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Thursday, October 27, 2011

Blown calls

My daughter poses outside of Chungshan Hall (Zhōng​shān táng) 中山堂 in T'aichung (Tái​zhōng) 台中on Tuesday night. We had just seen the Moscow City Ballet perform Swan Lake. The dancing was incredible, and though the ballerinas received the greatest applause, I was most impressed with the man playing the role of Prince Siegfried. His combination of grace and strength was the envy of this clumsy clod.

One thing you can be sure of about Taiwan is that when it comes to its relationships with the outside world, this society often manages to squander the few opportunities that come its way (and I should know - missed chances have always been the dominant storyline of my life). In this case, I'm referring to the upcoming visit to this island by a team of Major League Baseball players who will play a series of exhibition games next week against the Chinese T'aipei 中華台北 national team One of the stops on the tour will be next Thursday at the T'aichung Intercontinental Baseball Stadium 臺中市洲際棒球場. Tickets are pricey - the one my wife bought for me at 7-Eleven this evening cost NT2800 ($93/¥7060), but I'll treat it as an early Xmas present. I remember seeing Sammy Sosa and company play as part of an MLB All-Star team vs. a squad of Japanese stars many moons ago (well, 1998 to be exact) at the Tōkyō Dome 東京ドーム (Sosa hit a long home run as the major leaguers came from behind to win 9-8), and I'm hoping this upcoming contest will also be a fun one to watch.

So what's the problem? Among the players from the American and National Leagues who will be taking part in the 2011 Taiwan All-Star Series are none other than Chien-Ming Wang 王建民 of the Washington Nationals, and his fellow countryman on the Detroit Tigers, Fu-Te Ni 倪福德. The catch is that Wang and Ni, despite honing their professions in the baseball world's equivalent of the Premier League, will not be playing with their peers from North America. Instead, Wang and Ni will be throwing the ball for Taiwan...I mean Chinese T'aipei. And what's wrong with that, you might ask? Where do I begin...

Let's start by making a comparison with what happened on recent MLB all-star tours of Japan. During the past decade, both Ichirō Suzuki 鈴木一朗 of the Seattle Mariners and Hideki Matsui 松井秀喜 (then of the New York Yankees) played in Japan, in front of their countrymen, as members of the MLB squad, and not on the team made of up of stars from Nippon Professional Baseball (NPB) プロ野球. The tours were promoted as contests pitting a team of MLB players against a squad made up of local heroes, and very few Japanese seemed to mind that Ichirō and Godzilla were playing with Americans (of both the North and Latin persuasions) and not against them. In fact, most fans looked forward to seeing the local boys who had made good overseas sharing the field as equals...teammates...with some of the best baseball players in the world. The fact that they were on the winning sides (the MLB teams won most of the games against the Japanese all-stars) seemed to please the Japanese specatators all the more.

Cue Taiwan. Wang, and to a lesser extent Ni, have shown that they belong on a Major League playing field. Wang, especially, had a couple of stellar seasons with the (hated) Yankees, and this year he made a successful return from the disabled list with the Nats. Ni has struggled in recent years, spending the past couple of season with the Triple A Toledo Mud Hens, but he still has the potential to return to the big leagues. These two players (a third Taiwanese from MLB, Hong-Chih Kuo 郭泓志, seems to have given up on the game) deserve to be on the same team as their peers from the AL and NL, and not reduced to serving as ringers for the local side, which unfortunately seems to be the case here. It's as if the San Francisco Giants were to play the University of Washington in an exhibition game, with Giants standout pitcher (and Cy Young Award winner) Tim Lincecum suiting up for the Huskies, his alma mater.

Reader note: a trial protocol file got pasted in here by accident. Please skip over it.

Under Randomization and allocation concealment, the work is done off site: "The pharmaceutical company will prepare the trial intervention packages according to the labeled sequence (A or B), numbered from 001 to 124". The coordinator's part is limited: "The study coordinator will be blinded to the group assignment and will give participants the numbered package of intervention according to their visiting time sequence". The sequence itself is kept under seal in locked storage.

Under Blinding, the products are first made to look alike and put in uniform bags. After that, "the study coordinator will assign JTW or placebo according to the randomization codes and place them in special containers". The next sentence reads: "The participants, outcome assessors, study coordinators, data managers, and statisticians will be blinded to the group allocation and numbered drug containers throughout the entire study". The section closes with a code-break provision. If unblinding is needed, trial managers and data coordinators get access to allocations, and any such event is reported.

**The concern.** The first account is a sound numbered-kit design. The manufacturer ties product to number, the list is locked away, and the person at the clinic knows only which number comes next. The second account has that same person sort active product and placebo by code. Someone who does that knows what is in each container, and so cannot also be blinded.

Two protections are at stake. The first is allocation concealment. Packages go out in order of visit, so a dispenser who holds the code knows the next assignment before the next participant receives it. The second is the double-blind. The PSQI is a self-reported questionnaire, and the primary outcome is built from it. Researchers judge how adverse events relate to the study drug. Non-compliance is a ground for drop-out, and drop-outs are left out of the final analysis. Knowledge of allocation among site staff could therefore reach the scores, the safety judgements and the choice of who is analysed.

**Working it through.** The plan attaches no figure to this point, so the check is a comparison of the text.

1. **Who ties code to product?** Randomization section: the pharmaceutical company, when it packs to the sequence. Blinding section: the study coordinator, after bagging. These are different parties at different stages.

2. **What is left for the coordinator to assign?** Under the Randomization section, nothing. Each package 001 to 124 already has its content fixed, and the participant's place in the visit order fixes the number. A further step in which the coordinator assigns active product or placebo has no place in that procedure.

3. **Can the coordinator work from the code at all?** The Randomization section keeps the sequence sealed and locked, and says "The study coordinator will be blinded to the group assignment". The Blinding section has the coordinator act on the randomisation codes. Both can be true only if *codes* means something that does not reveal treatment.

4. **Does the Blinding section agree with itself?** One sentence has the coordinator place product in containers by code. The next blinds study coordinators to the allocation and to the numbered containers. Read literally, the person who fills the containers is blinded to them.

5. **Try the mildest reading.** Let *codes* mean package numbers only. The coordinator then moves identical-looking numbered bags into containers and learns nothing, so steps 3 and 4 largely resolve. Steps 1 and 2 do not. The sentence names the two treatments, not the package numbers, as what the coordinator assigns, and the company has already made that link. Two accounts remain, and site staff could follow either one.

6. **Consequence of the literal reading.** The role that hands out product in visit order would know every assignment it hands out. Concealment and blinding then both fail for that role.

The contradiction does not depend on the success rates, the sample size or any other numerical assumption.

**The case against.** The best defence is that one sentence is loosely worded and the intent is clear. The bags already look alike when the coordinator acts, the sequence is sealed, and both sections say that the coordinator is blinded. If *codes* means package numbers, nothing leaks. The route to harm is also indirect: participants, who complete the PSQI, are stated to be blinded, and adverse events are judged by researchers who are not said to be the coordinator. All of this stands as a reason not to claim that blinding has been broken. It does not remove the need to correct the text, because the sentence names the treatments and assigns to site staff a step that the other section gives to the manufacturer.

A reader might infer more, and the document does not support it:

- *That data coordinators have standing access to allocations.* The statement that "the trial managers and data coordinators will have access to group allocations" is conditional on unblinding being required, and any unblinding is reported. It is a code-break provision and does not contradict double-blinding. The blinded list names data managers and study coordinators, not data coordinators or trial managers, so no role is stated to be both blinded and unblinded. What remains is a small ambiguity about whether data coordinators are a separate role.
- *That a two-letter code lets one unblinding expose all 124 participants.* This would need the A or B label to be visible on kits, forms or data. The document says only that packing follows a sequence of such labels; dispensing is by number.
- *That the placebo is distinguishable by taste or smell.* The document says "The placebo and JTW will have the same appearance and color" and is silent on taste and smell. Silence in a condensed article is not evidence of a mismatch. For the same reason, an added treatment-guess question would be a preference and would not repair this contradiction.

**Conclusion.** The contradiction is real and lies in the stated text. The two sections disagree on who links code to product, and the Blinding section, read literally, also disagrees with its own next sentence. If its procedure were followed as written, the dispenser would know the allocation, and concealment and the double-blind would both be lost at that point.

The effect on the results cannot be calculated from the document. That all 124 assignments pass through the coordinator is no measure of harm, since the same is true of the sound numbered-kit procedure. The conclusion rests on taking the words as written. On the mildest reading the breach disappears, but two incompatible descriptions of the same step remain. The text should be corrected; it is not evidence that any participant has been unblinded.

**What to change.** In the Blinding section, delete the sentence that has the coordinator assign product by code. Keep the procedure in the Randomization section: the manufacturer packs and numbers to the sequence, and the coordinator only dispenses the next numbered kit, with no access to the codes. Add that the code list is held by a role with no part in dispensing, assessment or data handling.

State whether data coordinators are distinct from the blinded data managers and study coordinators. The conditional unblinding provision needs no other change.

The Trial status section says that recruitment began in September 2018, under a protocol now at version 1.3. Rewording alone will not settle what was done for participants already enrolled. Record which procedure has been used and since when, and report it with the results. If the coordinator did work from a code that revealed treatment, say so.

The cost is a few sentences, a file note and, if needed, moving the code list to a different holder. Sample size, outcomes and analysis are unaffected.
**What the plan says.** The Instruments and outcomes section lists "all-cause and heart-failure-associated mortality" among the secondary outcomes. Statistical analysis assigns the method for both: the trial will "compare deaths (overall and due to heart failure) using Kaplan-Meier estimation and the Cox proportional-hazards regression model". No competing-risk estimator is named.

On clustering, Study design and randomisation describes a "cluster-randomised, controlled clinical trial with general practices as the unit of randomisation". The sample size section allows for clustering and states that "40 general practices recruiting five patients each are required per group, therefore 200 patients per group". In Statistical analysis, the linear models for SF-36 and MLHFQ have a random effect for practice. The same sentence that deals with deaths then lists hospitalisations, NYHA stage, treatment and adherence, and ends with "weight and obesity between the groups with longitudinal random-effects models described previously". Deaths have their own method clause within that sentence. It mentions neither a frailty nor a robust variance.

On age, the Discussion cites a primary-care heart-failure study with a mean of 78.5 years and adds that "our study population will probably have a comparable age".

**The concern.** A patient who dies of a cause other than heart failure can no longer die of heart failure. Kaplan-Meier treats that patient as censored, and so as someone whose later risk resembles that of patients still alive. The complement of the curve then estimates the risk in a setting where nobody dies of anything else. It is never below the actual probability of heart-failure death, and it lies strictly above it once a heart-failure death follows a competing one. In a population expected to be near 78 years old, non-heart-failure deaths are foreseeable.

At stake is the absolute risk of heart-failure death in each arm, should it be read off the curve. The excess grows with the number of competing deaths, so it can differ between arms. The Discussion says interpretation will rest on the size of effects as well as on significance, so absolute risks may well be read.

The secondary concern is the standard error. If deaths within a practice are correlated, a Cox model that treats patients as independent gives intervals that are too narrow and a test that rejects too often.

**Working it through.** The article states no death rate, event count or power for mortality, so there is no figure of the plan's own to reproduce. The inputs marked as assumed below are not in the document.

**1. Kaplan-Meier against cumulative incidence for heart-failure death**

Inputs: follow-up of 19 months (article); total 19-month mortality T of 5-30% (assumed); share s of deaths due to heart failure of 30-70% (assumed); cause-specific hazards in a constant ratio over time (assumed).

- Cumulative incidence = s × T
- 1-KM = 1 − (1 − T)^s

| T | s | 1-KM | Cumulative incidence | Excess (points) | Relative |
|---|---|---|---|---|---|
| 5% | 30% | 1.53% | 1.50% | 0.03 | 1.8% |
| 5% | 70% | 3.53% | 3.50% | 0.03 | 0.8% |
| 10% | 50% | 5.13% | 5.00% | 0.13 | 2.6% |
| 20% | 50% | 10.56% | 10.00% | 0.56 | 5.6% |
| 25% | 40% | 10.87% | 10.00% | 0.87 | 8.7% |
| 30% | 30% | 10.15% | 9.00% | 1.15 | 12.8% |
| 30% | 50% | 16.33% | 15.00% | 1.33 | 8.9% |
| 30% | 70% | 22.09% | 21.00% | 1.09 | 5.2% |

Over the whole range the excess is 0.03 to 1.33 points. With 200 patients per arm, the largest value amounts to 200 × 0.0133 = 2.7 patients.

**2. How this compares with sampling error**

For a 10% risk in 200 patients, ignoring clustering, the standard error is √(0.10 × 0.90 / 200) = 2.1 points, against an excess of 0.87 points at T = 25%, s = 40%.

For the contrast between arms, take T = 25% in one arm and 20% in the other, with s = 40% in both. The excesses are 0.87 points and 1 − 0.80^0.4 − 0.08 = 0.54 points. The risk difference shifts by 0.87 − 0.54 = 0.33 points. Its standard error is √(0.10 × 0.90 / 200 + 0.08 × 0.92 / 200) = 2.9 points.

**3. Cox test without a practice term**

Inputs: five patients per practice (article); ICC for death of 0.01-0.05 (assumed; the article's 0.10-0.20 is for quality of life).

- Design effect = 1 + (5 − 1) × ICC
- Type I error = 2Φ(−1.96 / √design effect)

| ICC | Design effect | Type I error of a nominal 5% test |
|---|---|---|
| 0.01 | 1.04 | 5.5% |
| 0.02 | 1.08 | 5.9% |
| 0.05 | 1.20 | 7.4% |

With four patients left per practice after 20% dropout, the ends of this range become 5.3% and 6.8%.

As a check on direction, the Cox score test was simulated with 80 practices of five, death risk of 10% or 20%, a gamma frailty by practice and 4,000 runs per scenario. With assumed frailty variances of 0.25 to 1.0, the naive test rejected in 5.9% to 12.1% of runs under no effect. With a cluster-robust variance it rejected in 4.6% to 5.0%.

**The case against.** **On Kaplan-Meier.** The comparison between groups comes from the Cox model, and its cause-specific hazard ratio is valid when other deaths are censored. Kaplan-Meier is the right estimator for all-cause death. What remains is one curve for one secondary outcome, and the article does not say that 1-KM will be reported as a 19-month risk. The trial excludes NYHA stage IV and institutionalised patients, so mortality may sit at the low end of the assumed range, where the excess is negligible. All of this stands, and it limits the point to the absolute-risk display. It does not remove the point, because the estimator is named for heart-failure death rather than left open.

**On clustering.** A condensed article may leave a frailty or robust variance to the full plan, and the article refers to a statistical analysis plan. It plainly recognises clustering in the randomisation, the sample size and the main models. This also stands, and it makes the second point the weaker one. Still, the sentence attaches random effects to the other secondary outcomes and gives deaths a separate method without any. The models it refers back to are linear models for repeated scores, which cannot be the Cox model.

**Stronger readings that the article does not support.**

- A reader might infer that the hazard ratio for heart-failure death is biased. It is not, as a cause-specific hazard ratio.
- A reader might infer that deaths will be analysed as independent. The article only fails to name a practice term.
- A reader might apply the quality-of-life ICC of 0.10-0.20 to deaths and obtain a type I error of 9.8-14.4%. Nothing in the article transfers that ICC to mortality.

I'm left to wonder if Taiwanese fans are not ready to allow Wang to have his moment, basking in the adulation of the hometown (home country?) crowd in the presence of his fellow teammates from the majors. No, Wang and Ni have to switch sides, and carry the banner for the natives against the foreign horde. For in all likelihood, this series won't be viewed here as a contest between a group of baseball players who ply their trade in the American and National Leagues (made up of 30 teams based in the USA and Canada), vs. a team of players representing the local Chinese Professional Baseball League 中華職業棒球大聯盟 (with perhaps a couple of players who are based in Japan). Rather, I have the feeling Taiwanese fans will think of these exhibition contests as battles between Americans and Taiwanese, despite the fact that in any given baseball season, between 25-30% of players on Major League rosters were born outside of the United States, with Taiwan included on that list (and a quick perusal of the lineup for the MLB team coming to Taiwan reveals several players from the Dominican Republic, along with a couple of Venezuelans). And you can't have the Pride of Taiwan siding with the barbarians now, can you?

沒關係. Parochialism may rule, and chances to broaden the international outlook of the local populace are in danger of being squandered, but I'm still looking forward to next week's game. Play ball!

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